• This article appears to convey a different sentiment from previous ones regarding WoW’s future, unless I am or have been interpreting your opinions incorrectly.

    Previously it sounded like you have been holding strongly to the belief that Blizzard is ready to phase out WoW, but this article sounds far more optimistic regarding its longevity.

    My stance has been that Blizzard has no reason to phase WoW out in the foreseeable future as it continues to make money on subs, and when it doesn’t meet their profit expectations they will then continue to milk it as F2P.

    Has your opinion changed favorably regarding WoW’s longevity or is your timeline for phasing out longer than I appreciated based on your previous articles?

  • They have to do something ‘radical’, otherwise the bounce back will be less than WoD, and the decline will be quicker and deeper. You know how it is, when people start to exit a game, it snowballs. We’ve seen it countless times before, and now it’s WoW’s turn.

  • @Gankatron: I have always maintained that Blizzard would never phase their game out immediately. Phase out does not mean stick a fork in it. My timeline must be longer than you may have interpreted. F2P would be excelerating their decline waaaay faster than even I thought they’d go.

    Blizzard has every reason to ween people off of a 10+ year old game (SLOWLY, and at their own pace). A WoW player may make them money today, but WoW is not forever. Unless Blizzard finds a way to get that person to become a player of their other games, that player’s projected future value declines. It’s great that Blizzard made X dollars off a WoW player in the past, but what matters now is the future. What does that player represent? If that player is done with WoW in a year or two then that player represents roughly $360. If Blizzard can take that same player and get them hooked on Hearthstone AND/or Overwatch, then that same person could represent $500, $900, $1000, etc.

    @Danath: You are 100% correct.

    @Werit: Yeah but there is always a bounce back, and even a bounce back that is technically smaller is still a massive amount of money. If they jump from only 5.6M subscribers to lets say 7M, that’s STILL (napkin math) 20+M a month more in cash flow. It’s crazy how much money we’re talking here when we get into WoW’s subscriber numbers. They bounce back yearly what most MMOs never even hope to obtain.

    WoW is not a radical change game, and Blizzard has never been a radical change company.

  • Keen, it’s not 5,600,000 x 14.99 because it’s not 5.6 million Western subscribers paying Western prices.

    It’s been a long time since they broken down by region but you’ve got to assume that half or thereabouts of those 5.6 million are in China and paying pennies.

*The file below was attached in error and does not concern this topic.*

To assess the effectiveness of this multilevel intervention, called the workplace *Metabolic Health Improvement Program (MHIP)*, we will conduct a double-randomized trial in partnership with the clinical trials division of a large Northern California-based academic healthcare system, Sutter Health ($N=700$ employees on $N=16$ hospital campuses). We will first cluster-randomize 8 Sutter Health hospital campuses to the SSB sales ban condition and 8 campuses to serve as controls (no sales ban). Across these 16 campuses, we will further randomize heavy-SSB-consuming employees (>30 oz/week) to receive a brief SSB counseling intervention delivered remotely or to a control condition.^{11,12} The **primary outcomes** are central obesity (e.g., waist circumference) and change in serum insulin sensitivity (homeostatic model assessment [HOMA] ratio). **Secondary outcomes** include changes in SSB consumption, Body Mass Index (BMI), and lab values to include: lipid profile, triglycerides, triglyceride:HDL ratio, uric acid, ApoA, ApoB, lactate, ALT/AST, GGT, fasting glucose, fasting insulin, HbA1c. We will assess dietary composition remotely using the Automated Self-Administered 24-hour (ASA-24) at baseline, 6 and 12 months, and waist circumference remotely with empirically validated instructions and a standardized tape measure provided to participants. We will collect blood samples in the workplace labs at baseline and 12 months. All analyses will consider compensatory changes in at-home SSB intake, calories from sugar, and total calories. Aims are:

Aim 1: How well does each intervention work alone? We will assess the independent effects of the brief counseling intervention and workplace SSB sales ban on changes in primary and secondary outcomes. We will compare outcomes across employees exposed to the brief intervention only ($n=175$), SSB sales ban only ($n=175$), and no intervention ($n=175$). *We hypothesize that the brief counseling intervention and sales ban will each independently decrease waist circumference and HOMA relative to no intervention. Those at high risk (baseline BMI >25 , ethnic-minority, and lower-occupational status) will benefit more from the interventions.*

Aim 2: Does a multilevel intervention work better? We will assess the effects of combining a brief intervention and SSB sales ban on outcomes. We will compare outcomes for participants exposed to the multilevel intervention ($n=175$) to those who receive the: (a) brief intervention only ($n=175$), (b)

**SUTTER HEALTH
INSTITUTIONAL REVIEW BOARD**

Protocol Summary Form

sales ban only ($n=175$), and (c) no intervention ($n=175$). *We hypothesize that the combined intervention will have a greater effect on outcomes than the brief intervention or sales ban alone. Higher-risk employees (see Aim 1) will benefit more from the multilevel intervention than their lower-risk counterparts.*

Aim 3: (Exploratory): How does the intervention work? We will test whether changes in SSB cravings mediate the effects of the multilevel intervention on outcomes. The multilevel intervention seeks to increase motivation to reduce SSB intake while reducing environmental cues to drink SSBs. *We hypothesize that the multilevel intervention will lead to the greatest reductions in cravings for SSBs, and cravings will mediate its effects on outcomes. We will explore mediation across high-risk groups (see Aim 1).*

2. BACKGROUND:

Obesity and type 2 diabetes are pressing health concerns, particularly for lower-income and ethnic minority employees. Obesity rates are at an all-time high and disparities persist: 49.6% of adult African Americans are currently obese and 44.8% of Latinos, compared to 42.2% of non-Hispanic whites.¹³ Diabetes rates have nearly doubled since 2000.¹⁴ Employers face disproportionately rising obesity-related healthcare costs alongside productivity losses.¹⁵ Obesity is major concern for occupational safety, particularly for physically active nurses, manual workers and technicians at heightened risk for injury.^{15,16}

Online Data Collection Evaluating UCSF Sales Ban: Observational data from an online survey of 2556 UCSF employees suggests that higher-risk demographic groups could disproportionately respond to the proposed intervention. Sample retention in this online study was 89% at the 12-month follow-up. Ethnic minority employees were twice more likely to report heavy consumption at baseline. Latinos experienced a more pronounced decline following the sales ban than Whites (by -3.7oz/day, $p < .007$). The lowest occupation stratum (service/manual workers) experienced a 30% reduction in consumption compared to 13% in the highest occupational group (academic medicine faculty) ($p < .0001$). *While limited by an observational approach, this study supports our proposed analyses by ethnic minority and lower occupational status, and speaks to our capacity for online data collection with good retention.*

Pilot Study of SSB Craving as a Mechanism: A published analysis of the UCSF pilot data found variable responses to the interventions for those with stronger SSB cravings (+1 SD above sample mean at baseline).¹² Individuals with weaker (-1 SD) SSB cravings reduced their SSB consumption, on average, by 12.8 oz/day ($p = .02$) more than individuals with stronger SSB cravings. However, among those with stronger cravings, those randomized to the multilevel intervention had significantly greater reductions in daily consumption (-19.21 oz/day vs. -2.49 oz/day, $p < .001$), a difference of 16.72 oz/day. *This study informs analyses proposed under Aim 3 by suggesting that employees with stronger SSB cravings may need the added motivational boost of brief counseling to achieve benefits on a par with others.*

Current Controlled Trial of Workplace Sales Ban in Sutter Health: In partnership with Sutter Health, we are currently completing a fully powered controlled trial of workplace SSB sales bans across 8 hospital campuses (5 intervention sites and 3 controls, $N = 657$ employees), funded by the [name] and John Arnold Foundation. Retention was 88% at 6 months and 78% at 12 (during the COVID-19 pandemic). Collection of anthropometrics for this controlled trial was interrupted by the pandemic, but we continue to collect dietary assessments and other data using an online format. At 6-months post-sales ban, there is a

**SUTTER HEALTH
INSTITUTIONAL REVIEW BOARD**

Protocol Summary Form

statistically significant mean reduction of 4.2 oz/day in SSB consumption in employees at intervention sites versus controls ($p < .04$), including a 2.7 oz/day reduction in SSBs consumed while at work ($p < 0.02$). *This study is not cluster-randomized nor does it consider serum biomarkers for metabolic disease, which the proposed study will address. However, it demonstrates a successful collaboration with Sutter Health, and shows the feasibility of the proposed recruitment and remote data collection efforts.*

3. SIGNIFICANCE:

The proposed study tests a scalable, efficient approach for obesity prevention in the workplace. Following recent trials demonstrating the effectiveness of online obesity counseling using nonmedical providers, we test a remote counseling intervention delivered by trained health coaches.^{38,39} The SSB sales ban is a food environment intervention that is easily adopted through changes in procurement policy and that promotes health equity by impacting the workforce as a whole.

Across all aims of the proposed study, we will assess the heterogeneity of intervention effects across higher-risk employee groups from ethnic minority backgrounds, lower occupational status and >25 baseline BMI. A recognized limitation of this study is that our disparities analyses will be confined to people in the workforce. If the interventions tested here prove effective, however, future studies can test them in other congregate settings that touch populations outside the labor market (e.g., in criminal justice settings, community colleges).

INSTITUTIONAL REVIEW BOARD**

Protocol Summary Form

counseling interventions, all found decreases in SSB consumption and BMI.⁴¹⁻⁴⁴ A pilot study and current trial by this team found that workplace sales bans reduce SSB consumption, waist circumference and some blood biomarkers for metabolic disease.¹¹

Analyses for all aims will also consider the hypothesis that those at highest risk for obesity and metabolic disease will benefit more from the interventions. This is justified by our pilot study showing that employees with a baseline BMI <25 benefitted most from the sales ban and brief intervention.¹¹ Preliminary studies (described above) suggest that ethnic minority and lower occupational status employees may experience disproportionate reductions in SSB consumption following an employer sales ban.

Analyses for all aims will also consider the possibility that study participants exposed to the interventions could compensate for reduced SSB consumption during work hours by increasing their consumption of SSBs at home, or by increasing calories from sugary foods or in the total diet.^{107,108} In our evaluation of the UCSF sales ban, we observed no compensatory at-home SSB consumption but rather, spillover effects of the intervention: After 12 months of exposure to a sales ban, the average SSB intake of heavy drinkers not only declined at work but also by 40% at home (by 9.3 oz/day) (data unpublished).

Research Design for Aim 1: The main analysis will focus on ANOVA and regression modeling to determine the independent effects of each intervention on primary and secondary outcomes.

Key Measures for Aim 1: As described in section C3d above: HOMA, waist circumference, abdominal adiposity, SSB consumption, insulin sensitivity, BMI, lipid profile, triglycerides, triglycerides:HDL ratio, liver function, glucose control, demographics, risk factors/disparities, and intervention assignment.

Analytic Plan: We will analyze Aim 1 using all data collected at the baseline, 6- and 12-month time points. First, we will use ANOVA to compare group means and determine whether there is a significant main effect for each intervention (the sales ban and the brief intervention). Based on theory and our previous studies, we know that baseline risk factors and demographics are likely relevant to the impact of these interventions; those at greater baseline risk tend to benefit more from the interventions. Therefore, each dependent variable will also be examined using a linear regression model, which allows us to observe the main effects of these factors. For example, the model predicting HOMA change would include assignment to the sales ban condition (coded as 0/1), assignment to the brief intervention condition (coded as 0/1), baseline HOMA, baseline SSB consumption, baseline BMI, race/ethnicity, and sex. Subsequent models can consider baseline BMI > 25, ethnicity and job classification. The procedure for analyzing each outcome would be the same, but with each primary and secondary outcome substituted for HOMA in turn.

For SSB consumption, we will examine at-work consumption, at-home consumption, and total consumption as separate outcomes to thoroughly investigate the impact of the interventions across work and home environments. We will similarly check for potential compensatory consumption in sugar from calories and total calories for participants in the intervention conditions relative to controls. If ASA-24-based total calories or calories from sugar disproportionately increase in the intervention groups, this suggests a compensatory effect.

• Yeah that’s very true. But none of this even factors in tokens and the millions brought in by their cash shop. And then when every expansion launches, etc.

  • Thanks for the clarification.

    I definitely believe that Blizzard is actively trying to get WoW players hooked on Hearthstone and Overwatch, as evidenced by the overt cross brand marketing of the characters.

    In this way I see WoW as the central hub of which their cross-branded products rotate around.

    In a way it would seem odd to play games that feature characters from WoW lore when WoW was discontinued.

    Since WoW cannot be considered a competitor for their TCG or DOTA offerings I would believe discontinuing WoW as their primary focus would more likely damage the Hearthstone and Overwatch player base than aid it, as it might feel like the latter offerings were shackled to a dead game.

  • Also to avoid confusion, I do believe that Wow will eventually reach a point of unsustainability, but I view that event in a similar light to when people predict the downfall of the US as a superpower, that is, all empires fall, but I doubt it will happen in the immediate future.

    In other words by comparison an insightful prediction IMO would be to say WoW will be pulled in 3 years, something that would surprise me, as opposed to saying WoW will be phased out eventually.

    As such the impact of the prediction is dependent upon the time scale involved.

    Again by analogy if I told people that I just came from the doctor and she said I was going to die some of my friend might gasp in disbelief (hopefully?), but if I then told them she said I likely only had maybe 50 more years to live, they might be more apt to shrug their shoulders and sarcastically reply, “Do you think, really?”

  • It could be years from now, but as the number of subscribers sinks to a record all-time-low in the future, MMOs that stubbornly cling to the dead subscription model will be forced to choose between Freemium or Fold. ArcheAge attempted a hybrid subscription/freemium model & it was a disaster. Might as well change it’s name to ClassWarfare.

    Now Square Enix is a damn stubborn company. I’m sure they would shut down FFXIV before switching to microtransactions. Blizzard I’m not so sure about. Half the people in the forums are already smelling “freemium implantation” since WoD came out & agree that Blizzard will eventually cave in.